“Most current software is focused on general enterprise needs rather than user-specific needs,” Genovese says. “The opportunity for business and IT leaders is to understand how the individualization of work will affect businesses, critical processes, innovation and inter-enterprise collaboration. End-user preferences will decide as much as half of all software, hardware and service acquisitions made by IT.” (See “P&G Flirts with Google Apps and Scares the Bejesus Out of Microsoft” for an inside account of why P&G users wanted to use Google Apps.)

Disruptor No. 3: Revolutionary Changes in Software and How it is Consumed. Genovese predicts that by 2010, SOA will be used, at least in part, in more than 80 percent of new, mission-critical applications and business processes. “The resulting future application environment will be more granular, inclusive and fluid to enable rapid composition, integration, orchestration and reuse,” according to Gartner.

During 2008 and 2009, Genovese states that businesses must “radically re-engineer their processes, governance and disciplines to initiate and manage this transition” as well as evaluate and manage external and off-premises delivery of applications.

“Market excitement over Web platforms, SaaS and other IT utility services will only intensify, and this will increase business buyers’ appetites for these new options and services,” says Genovese. “This period will see huge changes in all facets of the IT market including clients, providers, investors, business and IT professionals and consumers.”

Disruptor No. 4: Software Market Moves to Megavendors Supporting Large Ecosystems. Software megavendors (SAP and Oracle, for example) have proven their impact and influence over customer spending across a range of markets, Genovese notes. “Megavendors seek to dominate enterprise architecture and the terms of integration in multivendor portfolios,” she adds. However, focused vendors (a.k.a., best of breed) must coexist with other applications and with enterprise architecture.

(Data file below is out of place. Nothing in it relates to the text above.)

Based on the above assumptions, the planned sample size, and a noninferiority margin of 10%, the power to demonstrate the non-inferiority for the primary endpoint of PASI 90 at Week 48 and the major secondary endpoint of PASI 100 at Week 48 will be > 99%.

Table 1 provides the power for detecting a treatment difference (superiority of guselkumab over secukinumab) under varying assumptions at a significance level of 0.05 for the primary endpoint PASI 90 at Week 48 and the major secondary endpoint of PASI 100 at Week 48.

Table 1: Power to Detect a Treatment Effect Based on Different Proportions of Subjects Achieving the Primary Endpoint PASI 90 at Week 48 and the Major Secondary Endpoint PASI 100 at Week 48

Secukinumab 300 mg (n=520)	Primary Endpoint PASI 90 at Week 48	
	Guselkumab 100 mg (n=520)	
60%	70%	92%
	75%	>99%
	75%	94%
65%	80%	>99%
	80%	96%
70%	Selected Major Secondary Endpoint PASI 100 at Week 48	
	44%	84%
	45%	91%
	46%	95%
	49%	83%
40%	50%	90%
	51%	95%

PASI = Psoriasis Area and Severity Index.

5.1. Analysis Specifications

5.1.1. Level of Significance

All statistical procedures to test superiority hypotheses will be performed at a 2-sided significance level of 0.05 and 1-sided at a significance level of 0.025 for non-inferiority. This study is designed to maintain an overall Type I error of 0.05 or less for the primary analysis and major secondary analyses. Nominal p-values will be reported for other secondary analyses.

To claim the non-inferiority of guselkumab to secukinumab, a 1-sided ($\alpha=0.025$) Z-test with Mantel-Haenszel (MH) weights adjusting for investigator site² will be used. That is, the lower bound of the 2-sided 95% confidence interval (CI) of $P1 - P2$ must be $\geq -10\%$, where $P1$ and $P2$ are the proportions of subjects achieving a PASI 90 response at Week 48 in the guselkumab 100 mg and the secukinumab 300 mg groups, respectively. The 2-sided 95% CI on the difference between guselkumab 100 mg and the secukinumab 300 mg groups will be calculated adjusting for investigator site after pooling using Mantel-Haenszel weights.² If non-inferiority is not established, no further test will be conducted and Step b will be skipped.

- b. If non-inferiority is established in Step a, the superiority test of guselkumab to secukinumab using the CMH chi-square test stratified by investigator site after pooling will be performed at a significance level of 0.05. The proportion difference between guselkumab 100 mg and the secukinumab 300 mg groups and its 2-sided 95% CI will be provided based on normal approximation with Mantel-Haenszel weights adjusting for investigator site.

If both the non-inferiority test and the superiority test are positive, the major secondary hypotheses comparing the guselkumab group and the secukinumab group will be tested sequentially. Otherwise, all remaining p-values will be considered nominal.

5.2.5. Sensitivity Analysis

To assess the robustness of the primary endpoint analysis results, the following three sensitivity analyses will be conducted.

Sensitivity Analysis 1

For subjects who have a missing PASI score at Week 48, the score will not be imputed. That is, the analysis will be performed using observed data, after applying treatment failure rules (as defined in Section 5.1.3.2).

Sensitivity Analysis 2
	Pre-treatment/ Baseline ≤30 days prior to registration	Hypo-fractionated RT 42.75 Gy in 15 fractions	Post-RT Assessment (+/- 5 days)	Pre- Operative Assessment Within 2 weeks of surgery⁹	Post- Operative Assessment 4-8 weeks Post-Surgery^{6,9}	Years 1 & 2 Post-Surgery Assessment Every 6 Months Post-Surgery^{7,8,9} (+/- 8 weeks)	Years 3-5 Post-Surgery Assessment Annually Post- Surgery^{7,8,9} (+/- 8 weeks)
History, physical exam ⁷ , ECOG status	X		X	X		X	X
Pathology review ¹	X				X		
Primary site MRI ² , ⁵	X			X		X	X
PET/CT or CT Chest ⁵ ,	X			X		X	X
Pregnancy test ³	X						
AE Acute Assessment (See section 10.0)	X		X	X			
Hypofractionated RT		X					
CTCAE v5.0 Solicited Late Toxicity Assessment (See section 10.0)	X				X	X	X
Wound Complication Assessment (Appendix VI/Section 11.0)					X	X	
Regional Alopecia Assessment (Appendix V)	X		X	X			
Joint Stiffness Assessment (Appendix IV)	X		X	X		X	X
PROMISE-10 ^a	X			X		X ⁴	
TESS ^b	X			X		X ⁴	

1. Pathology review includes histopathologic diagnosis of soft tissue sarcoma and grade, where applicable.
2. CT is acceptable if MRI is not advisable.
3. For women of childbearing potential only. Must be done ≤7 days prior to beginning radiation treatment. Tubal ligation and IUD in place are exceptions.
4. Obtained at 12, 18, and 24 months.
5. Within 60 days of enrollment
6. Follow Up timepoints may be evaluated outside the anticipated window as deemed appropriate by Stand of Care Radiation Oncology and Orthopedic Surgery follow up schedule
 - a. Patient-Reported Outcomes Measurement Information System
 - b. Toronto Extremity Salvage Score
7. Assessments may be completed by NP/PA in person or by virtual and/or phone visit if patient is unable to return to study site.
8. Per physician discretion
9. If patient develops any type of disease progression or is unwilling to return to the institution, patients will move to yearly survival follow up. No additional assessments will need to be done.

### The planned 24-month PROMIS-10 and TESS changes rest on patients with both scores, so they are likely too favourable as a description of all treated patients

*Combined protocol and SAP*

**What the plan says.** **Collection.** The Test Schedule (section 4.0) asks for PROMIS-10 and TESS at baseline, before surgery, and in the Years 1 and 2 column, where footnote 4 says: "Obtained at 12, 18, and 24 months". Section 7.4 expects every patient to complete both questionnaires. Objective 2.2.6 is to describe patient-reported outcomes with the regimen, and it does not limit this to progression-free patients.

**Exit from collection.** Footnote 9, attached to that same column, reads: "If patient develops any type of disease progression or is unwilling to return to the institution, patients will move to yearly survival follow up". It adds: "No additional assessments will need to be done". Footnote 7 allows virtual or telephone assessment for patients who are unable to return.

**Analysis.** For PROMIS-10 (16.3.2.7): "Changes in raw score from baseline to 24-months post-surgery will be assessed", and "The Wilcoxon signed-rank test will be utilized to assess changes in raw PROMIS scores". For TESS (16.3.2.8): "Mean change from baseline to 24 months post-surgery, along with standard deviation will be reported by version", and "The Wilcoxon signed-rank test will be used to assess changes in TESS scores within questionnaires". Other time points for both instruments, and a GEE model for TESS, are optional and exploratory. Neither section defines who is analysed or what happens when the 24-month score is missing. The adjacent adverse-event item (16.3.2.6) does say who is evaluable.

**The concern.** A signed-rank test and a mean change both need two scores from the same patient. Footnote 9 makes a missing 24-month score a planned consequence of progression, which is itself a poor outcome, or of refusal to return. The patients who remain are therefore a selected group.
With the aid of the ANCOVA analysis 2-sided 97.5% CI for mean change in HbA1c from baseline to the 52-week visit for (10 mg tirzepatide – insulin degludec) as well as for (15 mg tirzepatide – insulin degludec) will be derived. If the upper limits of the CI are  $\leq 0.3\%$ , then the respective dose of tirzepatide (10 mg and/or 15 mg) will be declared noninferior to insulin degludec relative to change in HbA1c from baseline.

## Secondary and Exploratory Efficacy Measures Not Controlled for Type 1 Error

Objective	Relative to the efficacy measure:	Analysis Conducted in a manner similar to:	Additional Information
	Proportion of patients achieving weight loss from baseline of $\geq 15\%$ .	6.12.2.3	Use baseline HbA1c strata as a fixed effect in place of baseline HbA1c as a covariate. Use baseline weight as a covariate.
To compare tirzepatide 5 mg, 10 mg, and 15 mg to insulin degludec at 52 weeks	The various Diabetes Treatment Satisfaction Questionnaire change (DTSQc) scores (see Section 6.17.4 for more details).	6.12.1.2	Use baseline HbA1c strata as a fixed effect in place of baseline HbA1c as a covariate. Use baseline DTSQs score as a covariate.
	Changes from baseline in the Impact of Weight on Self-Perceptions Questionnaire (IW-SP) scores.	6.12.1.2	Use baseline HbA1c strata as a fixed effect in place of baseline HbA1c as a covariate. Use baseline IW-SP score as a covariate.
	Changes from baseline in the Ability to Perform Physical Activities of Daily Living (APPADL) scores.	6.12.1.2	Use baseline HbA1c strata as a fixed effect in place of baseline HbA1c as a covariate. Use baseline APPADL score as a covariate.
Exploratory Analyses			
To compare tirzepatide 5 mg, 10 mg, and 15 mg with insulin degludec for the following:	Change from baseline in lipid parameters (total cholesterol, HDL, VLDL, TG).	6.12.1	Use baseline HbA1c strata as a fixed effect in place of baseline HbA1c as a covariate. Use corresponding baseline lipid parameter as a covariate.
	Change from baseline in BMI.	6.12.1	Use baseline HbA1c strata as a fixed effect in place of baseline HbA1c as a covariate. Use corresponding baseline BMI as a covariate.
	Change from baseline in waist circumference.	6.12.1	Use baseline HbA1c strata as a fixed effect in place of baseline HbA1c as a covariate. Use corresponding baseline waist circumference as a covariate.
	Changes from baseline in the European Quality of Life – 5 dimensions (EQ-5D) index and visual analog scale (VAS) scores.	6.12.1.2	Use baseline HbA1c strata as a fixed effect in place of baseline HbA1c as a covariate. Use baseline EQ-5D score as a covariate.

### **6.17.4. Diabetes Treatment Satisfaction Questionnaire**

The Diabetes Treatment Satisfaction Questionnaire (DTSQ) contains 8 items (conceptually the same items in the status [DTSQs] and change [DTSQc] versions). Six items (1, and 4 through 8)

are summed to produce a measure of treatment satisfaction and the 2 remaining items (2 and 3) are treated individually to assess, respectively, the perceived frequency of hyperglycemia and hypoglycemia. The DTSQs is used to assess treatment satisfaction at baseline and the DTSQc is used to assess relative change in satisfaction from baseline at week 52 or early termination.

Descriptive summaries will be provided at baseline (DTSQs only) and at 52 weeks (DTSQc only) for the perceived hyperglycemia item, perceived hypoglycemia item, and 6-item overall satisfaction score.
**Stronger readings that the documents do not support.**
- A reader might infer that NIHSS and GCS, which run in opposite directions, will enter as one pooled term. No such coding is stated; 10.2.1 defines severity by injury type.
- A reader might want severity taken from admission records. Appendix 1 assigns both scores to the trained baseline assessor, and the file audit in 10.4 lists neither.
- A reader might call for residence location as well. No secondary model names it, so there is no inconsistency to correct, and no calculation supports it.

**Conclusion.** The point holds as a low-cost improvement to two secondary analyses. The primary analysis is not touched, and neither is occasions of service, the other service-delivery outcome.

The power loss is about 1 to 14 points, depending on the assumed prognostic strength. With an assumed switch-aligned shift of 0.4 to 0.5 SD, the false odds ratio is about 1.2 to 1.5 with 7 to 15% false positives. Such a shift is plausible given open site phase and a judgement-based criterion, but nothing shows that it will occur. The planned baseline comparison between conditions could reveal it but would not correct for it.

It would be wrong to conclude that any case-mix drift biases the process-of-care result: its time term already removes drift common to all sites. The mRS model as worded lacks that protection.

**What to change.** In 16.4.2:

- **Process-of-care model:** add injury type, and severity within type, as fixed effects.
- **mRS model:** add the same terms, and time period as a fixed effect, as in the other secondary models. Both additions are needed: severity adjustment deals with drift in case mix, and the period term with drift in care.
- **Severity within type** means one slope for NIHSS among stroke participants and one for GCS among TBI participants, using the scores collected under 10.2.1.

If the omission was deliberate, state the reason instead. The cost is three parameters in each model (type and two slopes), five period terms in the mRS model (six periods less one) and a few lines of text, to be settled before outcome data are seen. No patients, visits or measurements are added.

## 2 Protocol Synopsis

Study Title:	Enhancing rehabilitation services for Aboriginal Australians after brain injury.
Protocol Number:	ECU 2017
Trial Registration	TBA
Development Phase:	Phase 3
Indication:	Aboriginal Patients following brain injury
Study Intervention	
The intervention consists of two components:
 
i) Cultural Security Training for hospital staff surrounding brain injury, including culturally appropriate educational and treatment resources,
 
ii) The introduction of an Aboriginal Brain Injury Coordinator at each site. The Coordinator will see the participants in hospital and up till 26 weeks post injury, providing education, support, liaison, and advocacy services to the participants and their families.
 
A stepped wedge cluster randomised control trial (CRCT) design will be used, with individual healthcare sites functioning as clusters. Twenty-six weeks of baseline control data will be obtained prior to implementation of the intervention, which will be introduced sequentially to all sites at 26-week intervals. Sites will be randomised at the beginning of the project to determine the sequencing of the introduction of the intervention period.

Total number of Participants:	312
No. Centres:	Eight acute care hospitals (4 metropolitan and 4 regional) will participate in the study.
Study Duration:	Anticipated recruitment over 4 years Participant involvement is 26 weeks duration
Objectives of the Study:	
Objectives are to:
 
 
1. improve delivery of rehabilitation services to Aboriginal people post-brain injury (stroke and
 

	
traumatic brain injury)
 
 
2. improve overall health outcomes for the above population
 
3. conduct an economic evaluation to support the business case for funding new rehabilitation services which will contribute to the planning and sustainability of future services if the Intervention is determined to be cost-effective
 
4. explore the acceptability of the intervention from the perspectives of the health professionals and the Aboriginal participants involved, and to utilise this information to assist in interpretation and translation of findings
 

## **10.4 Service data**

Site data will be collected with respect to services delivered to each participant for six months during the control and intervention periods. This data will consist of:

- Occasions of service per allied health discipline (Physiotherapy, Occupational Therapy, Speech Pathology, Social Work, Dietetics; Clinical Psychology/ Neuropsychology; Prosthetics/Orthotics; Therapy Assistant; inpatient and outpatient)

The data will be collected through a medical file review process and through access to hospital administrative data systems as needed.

“As the transformation to SOA for packaged applications and the exposing and manipulation of process metadata become minimum requirements for the next generation, it is megavendors that will have the resources, and focused vendors that will have the incentive,” Genovese added. Unfortunately, she stated that focused, best-of-breed vendors face a long time before a next generation of open, composite applications drives the market and opens it to a wider range of vendors.

“We see rapidly changing technology in an industry that seems to be maturing. Vendors are focusing more on the ‘business of software’ rather than solely on product competition,” Genovese says. “Users faced with increased vendor power and lower price flexibility are looking for alternatives, containment strategies and ways to lower vendor switch costs. How the vendors react to these changes and pressures will be the basis for changes in their competition over the next five years.”